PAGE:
George Washington Papers

To George Washington from Brigadier General David Wooster, 2 March 1777

From Brigadier General David Wooster

Rye Neck [N.Y.] March 2 1777

May It please Your Excellency

Your Excellency’s favor of the 24th Ult. came to hand yesterday.1 I am sorry to inform that it was not in my power to persuade my Troops to continue at New-Rochelle, so near a much superior force of The Enemy: and having very good inteligence that about fourteen hundred from Long-Island had actualy landed on City-Island with design to surround and attack us. But a Storm prevented their landing on The Main and they returned leaving a strong guard on the last mentioned Island.

The Troops here are dayly inlisting into the Continental Army so that we are now rendered very weak, our whole strength not exceeding six hundred and fifty rank & file fit for duty, but have assurances of being reinforced from this State in a few days. In the mean time I send out every day all but my necessary guards to East & West Chester, in order to prevent the Enemy from foraging and to give every possible assistance to the Committee of Convention to bring off all they can.

We are informed that but few Troops are left in New-York; General Robinson sailed last week, (it is said), for England with twenty sail of Transports carrying off the Sick, wounded &c: General Pigot commands in his stead.2

I beg leave to inform Your Excellency that on Tuesday of last week two men,3 boatmen, belonging to East Chester, John & James Stanton ran off to New York and the very next day were honored with a Flag of Truce from Lord Howe to pass to Rye to carry a Widow woman and her effects to New York. They accordingly proceeded to Rye with a Flag at mast-head, and on their arrival there John Stanton went on Shore, travelled through the Country to New Rochelle, through my Camp and to my quarters without the least signature of a Flag or letter to any Officer commanding here, for which reason as well as their having no proper Officer with them, and as they say having never sworn allegiance to The King of Great Britain, I thought proper to detain them untill I could have Your Excellencys opinion on the Subject.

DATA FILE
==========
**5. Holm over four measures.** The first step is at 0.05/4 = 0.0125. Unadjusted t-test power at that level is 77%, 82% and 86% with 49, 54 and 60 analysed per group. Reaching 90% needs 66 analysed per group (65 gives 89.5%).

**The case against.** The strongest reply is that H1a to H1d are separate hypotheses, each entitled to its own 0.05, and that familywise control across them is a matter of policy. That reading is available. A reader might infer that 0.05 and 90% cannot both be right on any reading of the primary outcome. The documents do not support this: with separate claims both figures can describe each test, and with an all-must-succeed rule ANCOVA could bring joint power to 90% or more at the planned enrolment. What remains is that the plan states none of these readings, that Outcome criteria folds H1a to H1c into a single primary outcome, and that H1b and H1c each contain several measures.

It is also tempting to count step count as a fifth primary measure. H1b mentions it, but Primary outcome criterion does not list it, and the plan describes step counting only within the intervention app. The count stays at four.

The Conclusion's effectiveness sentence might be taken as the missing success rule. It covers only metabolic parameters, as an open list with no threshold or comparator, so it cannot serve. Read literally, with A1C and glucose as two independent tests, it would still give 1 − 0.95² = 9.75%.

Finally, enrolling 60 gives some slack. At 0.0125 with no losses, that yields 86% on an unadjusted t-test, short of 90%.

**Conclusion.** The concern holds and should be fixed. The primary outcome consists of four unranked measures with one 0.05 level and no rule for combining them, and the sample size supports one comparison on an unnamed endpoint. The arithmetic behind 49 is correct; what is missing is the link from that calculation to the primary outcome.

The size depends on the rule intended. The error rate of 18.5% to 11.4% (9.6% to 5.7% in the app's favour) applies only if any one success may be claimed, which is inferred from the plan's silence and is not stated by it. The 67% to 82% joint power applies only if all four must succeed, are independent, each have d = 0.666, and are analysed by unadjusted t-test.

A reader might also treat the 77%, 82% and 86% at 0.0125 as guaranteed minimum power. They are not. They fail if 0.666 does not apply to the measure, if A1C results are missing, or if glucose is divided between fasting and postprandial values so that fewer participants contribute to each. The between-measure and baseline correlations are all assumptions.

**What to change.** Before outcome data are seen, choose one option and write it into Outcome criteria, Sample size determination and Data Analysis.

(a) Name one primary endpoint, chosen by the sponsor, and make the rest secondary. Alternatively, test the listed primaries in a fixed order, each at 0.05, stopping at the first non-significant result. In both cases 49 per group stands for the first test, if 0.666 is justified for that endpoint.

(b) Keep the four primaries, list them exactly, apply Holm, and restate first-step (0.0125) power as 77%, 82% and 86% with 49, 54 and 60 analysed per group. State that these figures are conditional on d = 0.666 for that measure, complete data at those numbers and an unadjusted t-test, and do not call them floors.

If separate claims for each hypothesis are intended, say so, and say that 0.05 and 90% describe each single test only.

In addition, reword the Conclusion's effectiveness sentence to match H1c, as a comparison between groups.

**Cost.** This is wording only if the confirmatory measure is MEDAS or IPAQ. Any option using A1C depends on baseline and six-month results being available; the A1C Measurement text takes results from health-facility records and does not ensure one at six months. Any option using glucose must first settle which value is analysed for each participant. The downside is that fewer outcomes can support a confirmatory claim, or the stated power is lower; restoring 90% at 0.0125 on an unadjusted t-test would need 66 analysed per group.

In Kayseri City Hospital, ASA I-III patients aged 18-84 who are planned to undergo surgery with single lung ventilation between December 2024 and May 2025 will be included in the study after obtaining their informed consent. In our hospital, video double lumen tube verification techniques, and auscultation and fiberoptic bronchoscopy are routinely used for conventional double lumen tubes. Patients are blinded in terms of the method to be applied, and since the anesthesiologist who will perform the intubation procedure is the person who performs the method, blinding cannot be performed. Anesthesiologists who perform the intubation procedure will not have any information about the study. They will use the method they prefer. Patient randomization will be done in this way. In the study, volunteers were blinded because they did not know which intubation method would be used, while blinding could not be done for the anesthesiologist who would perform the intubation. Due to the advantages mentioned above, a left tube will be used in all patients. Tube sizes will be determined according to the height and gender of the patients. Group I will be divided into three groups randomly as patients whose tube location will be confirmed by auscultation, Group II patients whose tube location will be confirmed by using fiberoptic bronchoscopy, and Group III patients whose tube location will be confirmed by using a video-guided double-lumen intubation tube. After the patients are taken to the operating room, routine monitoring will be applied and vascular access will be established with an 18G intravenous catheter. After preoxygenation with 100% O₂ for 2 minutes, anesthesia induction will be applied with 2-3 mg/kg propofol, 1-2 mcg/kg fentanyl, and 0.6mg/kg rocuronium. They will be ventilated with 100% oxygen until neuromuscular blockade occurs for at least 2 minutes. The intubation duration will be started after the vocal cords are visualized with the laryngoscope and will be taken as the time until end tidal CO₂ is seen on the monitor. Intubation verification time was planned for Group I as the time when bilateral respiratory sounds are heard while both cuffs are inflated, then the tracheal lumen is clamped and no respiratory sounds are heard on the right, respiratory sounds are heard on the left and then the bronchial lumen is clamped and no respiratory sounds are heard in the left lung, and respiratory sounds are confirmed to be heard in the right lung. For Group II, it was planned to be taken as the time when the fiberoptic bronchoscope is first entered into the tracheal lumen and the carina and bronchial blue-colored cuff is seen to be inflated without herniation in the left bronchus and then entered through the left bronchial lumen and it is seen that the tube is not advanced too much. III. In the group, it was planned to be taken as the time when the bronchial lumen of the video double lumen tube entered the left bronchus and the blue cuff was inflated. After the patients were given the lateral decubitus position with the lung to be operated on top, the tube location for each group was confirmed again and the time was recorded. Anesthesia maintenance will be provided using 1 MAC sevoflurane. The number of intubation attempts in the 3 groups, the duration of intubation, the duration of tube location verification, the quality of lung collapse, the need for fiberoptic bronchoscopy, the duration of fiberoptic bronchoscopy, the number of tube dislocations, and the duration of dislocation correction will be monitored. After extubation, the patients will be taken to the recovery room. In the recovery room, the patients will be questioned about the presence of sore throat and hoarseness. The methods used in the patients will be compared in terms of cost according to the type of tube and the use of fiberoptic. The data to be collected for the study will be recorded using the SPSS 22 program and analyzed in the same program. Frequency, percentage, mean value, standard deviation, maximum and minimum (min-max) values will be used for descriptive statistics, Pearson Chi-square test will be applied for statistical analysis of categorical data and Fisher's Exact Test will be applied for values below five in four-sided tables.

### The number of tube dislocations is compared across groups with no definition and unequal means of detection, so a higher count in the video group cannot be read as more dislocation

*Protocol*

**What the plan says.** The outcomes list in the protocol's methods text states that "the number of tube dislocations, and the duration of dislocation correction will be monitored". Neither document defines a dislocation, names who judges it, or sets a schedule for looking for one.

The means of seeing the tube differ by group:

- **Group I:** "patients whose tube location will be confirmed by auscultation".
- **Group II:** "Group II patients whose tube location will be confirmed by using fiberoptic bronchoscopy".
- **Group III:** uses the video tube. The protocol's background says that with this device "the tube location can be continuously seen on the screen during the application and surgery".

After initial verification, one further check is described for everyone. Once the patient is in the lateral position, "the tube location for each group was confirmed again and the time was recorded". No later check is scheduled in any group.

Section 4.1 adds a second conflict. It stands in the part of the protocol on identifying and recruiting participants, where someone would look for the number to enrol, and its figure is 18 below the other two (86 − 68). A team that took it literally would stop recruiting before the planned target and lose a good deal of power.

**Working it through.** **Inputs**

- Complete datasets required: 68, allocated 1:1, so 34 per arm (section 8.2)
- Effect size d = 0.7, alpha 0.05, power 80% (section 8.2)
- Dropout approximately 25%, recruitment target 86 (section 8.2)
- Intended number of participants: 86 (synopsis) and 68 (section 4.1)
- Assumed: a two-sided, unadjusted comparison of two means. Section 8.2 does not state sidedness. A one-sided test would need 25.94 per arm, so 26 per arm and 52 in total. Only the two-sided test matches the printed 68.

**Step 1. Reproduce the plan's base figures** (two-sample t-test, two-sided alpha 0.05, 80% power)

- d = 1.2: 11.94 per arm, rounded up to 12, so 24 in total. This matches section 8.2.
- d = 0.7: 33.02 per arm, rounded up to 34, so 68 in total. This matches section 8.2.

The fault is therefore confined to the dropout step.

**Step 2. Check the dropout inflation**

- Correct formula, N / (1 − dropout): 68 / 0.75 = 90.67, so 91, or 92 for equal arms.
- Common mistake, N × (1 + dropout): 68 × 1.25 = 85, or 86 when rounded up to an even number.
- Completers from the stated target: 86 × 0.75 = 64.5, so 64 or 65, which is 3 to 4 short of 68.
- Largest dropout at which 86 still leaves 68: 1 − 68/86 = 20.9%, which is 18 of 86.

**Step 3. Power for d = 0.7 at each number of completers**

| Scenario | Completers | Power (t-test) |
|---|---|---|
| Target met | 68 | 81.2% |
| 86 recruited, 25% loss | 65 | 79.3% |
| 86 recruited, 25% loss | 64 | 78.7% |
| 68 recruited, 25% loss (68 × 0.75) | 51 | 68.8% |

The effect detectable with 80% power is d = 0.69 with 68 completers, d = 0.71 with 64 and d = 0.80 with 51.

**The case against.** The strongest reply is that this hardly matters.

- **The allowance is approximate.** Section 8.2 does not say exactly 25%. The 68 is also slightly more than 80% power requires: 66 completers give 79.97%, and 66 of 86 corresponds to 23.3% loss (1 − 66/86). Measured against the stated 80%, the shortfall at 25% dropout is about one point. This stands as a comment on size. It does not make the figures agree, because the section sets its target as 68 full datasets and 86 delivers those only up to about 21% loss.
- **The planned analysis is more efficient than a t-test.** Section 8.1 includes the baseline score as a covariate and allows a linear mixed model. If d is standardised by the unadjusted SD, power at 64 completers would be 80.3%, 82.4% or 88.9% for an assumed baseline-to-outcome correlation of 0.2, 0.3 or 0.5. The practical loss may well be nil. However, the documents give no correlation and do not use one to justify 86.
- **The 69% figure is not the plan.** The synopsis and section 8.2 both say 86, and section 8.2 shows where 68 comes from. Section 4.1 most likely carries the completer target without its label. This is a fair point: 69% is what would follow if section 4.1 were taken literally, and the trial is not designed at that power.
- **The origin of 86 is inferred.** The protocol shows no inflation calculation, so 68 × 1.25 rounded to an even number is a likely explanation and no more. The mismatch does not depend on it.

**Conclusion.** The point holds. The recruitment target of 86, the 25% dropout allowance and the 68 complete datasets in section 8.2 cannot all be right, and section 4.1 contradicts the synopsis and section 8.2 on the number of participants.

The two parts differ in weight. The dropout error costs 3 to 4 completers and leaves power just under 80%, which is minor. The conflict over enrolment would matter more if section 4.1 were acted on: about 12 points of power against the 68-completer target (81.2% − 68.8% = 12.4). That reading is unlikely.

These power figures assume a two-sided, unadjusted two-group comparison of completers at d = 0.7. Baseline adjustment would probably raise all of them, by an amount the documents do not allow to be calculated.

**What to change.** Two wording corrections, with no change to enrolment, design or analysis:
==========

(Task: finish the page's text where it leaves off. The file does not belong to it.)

Your Excellency may be assured I shall exert myself and recommend it to all my Officers by all the ways & means in Our power. I have the honor to be with the greatest respect your Excellency’s most obedient humble Servt

Davd Wooster

ALS, DLC:GW; Df, ViMtvL. The draft is dated 1 March.

1GW’s letter to Wooster of 24 Feb. 1777 has not been found.

2British major general James Robertson, who received permission to go back home in December 1776 but did not sail for England until late February 1777, returned to America in the fall of 1777 (see William Howe to Lord Germain, 20 Dec. 1776, Lord Germain to William Howe, 19 April 1777, and Lord Germain to the Lords of Admiralty, 12 May 1777, in Davies, Documents of the American Revolution, 12:266–68, 14:69–71, 13:95, and Kemble Papers description begins [Stephen Kemble]. The Kemble Papers. 2 vols. New York, 1884-85. In Collections of the New-York Historical Society, vols. 16–17. description ends , 1:133, 139). Robert Pigot (1720–1796), who had entered the British army as an ensign in 1741, rose to the rank of colonel in May 1772. He was named colonel of the 55th Regiment in September 1775 and colonel of the 38th Regiment in December 1775. In the spring of 1775, Gen. Thomas Gage named Pigot a brigadier general in America only, and effective 1 Jan. 1776 he became a major general in America only. In August 1777 he was promoted to the permanent rank of major general, and in November 1782 to the permanent rank of lieutenant general. Pigot played a prominent role in the Battle of Bunker Hill in June 1775 and was the commander of Newport, R.I., in the summer of 1778 when a combined French and American force unsuccessfully tried to recapture the city.

3The previous Tuesday was 25 Feb. 1777.

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